security agenda since the 9/11 terrorist attacks on Washington and New York in 2001. The developed countries have omitted the notion of “sustainable” to favor their economic expansion and the maintenance of their populations’ excessive consumption patterns. Meanwhile, in the developing countries, protecting the environment has not necessarily been a priority, while the logic of first seeking growth and only after that, development, has held sway. Thus, despite the fact that in the framework of the United Nations, states have declared themselves in favor of sustainable development, the political will has not existed to carry forward a comprehensive program that would make it possible to implement it over the entire planet. These circumstances should be understood in the framework of the international system that took on board neoliberal postulates as the paradigm for development. According to this vision, electoral democracy and free markets would bring with them the longed-for well-being, and for that reason, states should limit their functions and let market forces act. This model displayed its limits very early on with recurring economic crises and the widening social gaps that have brought globalization to a true ethical crisis. The lack of ethics in the international economy, particularly in financial markets, is also fed by the absence of norms and regulations, which in turn feeds speculation. The neoliberal model favors the search for easy, short-term profits, a situation that is also the root of the different economic crises, the unequal distribution of wealth, and the increase in the number of people living in extreme poverty. The socio-economic model prevalent in the world today has narrowed its vision of human development, which undoubtedly was richer when it started out at the time of the Brundtland Report and the goals of the Earth Summit. Today, it has shrunk to a minimum that is closer to a moral excuse than a real will to solve the problems. Thus, the advances of the sustainable development agenda have been gradual and limited. They depend directly on the political will of the states, not only for coming to agreements on goals, resources, and schedules, but also for their implementation, evaluation, and follow-up. The developed countries have bet on minimum goals and targets, at the same time that they avoid establishing specific, much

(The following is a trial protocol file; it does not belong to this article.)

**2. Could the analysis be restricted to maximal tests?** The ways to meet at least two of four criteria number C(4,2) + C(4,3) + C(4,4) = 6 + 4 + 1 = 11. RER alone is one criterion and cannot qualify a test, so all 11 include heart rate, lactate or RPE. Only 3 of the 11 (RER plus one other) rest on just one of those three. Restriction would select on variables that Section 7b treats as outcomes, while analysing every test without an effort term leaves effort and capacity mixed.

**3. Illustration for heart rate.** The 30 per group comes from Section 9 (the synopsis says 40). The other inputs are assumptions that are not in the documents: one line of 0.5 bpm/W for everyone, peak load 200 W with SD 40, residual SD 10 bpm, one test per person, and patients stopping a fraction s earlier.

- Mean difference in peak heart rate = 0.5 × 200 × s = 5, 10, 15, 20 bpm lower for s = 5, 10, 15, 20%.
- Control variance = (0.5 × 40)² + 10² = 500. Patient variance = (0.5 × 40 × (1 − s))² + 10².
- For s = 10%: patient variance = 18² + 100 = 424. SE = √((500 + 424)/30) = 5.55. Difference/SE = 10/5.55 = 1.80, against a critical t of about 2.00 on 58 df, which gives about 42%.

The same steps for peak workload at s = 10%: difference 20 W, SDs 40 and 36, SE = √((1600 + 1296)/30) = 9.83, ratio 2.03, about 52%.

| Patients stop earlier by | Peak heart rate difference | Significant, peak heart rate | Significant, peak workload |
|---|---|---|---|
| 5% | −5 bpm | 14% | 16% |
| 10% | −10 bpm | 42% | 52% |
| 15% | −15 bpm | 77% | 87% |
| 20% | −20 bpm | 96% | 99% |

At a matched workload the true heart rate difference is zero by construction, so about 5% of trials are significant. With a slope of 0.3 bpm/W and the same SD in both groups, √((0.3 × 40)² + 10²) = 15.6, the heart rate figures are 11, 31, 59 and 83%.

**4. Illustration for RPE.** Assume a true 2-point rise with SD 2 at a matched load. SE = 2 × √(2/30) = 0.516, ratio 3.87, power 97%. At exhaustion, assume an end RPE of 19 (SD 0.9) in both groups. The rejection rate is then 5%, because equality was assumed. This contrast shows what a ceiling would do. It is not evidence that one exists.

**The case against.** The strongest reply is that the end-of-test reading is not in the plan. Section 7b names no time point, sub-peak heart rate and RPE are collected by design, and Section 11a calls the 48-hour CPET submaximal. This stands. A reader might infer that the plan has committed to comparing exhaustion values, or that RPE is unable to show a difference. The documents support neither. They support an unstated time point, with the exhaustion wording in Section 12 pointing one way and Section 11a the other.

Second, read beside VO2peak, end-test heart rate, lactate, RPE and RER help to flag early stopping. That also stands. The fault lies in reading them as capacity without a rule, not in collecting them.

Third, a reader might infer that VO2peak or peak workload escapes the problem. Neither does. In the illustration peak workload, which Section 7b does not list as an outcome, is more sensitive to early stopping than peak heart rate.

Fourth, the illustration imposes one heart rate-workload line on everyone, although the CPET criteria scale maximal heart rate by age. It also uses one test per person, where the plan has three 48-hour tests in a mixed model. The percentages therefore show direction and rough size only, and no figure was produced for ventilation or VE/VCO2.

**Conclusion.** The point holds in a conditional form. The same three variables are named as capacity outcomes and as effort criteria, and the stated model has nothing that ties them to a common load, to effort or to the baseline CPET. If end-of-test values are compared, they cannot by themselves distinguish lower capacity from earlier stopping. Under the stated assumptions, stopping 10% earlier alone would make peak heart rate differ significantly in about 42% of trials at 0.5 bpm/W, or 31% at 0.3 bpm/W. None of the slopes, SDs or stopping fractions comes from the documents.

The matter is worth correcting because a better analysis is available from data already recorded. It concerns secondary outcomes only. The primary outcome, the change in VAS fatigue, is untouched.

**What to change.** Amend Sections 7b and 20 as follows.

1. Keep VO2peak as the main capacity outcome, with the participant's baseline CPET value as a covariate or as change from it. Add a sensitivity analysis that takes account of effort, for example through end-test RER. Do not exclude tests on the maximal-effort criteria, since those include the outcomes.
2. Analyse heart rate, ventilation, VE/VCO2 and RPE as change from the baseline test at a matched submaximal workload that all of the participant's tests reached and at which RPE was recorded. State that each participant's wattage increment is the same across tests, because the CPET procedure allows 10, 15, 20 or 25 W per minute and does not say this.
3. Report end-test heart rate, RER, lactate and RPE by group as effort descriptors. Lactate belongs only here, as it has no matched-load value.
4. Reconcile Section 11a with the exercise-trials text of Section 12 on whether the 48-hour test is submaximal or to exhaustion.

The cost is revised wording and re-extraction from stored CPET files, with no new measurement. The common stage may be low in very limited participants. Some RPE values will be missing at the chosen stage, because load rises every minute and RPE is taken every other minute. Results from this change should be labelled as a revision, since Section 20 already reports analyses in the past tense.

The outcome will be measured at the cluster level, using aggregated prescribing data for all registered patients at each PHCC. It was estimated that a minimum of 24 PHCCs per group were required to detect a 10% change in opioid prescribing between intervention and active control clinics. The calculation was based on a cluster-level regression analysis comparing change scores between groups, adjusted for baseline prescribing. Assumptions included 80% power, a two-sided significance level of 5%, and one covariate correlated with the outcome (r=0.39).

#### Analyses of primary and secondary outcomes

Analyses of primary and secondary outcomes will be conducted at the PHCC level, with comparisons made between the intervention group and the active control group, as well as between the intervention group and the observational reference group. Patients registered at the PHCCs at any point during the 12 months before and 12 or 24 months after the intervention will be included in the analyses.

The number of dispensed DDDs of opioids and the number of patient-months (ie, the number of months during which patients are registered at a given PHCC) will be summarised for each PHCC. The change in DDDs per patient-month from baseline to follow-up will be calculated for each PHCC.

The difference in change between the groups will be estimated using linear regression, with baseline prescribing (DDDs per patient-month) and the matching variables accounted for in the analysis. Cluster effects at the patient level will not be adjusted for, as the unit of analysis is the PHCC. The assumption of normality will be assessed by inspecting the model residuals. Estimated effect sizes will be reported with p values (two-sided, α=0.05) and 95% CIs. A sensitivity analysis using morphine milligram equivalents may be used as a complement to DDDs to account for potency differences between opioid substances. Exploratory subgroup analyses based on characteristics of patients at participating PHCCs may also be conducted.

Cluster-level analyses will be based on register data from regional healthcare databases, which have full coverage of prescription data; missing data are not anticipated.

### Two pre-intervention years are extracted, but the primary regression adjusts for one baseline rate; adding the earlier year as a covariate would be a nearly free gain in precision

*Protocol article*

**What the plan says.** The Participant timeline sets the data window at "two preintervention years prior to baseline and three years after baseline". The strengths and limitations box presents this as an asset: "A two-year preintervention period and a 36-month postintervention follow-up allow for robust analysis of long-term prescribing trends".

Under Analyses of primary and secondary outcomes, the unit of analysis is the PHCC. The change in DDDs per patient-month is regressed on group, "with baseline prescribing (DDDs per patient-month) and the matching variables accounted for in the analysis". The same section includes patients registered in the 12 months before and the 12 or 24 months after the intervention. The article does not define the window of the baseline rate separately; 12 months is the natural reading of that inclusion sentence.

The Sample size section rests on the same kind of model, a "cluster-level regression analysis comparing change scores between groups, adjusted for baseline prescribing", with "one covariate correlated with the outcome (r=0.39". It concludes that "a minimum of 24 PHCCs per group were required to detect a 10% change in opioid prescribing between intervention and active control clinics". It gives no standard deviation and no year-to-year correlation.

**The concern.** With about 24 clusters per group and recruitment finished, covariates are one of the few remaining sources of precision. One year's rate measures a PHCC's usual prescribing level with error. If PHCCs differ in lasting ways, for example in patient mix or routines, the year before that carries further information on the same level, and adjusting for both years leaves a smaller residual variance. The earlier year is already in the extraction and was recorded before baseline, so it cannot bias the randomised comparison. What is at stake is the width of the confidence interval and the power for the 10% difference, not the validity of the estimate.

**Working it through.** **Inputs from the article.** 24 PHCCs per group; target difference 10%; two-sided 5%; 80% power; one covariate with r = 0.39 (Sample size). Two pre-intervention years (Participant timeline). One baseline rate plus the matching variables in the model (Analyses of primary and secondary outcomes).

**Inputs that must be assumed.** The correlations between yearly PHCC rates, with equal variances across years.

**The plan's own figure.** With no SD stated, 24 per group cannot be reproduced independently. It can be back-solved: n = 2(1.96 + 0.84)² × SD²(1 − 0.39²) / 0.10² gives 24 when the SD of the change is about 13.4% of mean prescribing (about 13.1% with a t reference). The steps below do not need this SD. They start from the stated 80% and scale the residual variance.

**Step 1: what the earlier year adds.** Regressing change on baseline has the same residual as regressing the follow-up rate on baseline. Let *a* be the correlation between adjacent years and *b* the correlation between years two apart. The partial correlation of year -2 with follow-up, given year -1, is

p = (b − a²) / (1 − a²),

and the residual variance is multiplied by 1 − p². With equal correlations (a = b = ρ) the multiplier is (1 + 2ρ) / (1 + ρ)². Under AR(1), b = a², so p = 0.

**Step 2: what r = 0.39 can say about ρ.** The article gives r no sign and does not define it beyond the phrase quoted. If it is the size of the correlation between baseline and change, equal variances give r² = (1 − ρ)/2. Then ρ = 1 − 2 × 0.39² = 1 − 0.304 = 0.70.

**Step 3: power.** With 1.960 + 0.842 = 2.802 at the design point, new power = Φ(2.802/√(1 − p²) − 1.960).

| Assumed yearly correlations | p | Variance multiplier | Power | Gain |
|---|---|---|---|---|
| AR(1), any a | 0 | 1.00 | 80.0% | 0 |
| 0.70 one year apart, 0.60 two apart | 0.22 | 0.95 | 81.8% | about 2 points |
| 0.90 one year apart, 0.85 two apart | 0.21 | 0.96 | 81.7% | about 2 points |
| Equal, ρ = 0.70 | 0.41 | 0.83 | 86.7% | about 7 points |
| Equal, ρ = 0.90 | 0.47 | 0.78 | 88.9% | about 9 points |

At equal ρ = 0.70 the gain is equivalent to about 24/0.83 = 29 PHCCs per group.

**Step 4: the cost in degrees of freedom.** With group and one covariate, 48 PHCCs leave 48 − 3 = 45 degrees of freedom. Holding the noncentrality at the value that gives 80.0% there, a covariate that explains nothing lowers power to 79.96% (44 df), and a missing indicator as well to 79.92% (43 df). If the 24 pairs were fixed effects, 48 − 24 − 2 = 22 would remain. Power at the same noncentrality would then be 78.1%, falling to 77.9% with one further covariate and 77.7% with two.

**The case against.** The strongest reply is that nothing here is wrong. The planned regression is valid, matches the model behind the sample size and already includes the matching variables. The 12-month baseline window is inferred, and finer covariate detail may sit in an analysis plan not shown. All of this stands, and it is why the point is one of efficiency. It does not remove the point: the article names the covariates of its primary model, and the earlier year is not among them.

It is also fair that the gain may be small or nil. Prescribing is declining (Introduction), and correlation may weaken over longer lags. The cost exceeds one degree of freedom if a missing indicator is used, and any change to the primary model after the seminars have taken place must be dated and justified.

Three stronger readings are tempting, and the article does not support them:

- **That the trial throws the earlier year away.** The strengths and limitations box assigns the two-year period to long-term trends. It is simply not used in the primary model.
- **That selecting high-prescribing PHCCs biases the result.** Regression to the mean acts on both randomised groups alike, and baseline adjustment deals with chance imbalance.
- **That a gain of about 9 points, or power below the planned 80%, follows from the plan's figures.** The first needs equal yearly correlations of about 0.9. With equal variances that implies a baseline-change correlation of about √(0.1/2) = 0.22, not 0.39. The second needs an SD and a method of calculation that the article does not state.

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more ambitious, inclusive targets and commitments. Economic growth and monetary stability per se are not equivalent to less poverty. As long as the structural problems of inequitable distribution of income and wealth are not solved, it will be very difficult to advance in the fight against hunger and to reduce poverty, lessening the capacity to fulfill the Millennium Development Goals or any other, for that matter. It should also be pointed out that it is imperative to increase ODA; if what is really wanted is to reduce current inequalities; more precise indicators are required for evaluating poverty in the world. The problem is that the entire system of monitoring and indicators is part of the current economic growth paradigm and jibes with its discourse. The liberal community that today’s world is part of, and its vision of the world economy, have generated a narrative with which individuals interpret their surroundings and assign meaning to their particular and social living conditions. This is why it is important to change that narrative, to allow world leaders, heads of state or government, to reformulate their interpretation of reality and therefore the way they design and evaluate public policies. This is why a change of paradigm must be accompanied by a renewed discursive-conceptual framework, as well as new indicators to measure social well-being. Any measurement of advances in development and social well-being must go beyond the methodology limited to the economic-monetarist vision that reduces complex, multidimensional phenomena like poverty to a narrow conceptual construct from which minimal indicators are derived. For this reason, the discussion about defining new development goals must continue, so they can go beyond the categories of economic growth. A new set of indicators for poverty and other issues is needed which would mean a profound redefinition of international society, the State, and humanity itself. The current crisis of the international system as a whole opens up the possibility of rethinking the relationship between state and market, and the neoliberal paradigm that has held sway for several decades. As the Brundtland Report pointed out at the time, “Sustainable development in the final analysis must rest on political will of governments as critical economic, environmental, and social decisions have to be made.” n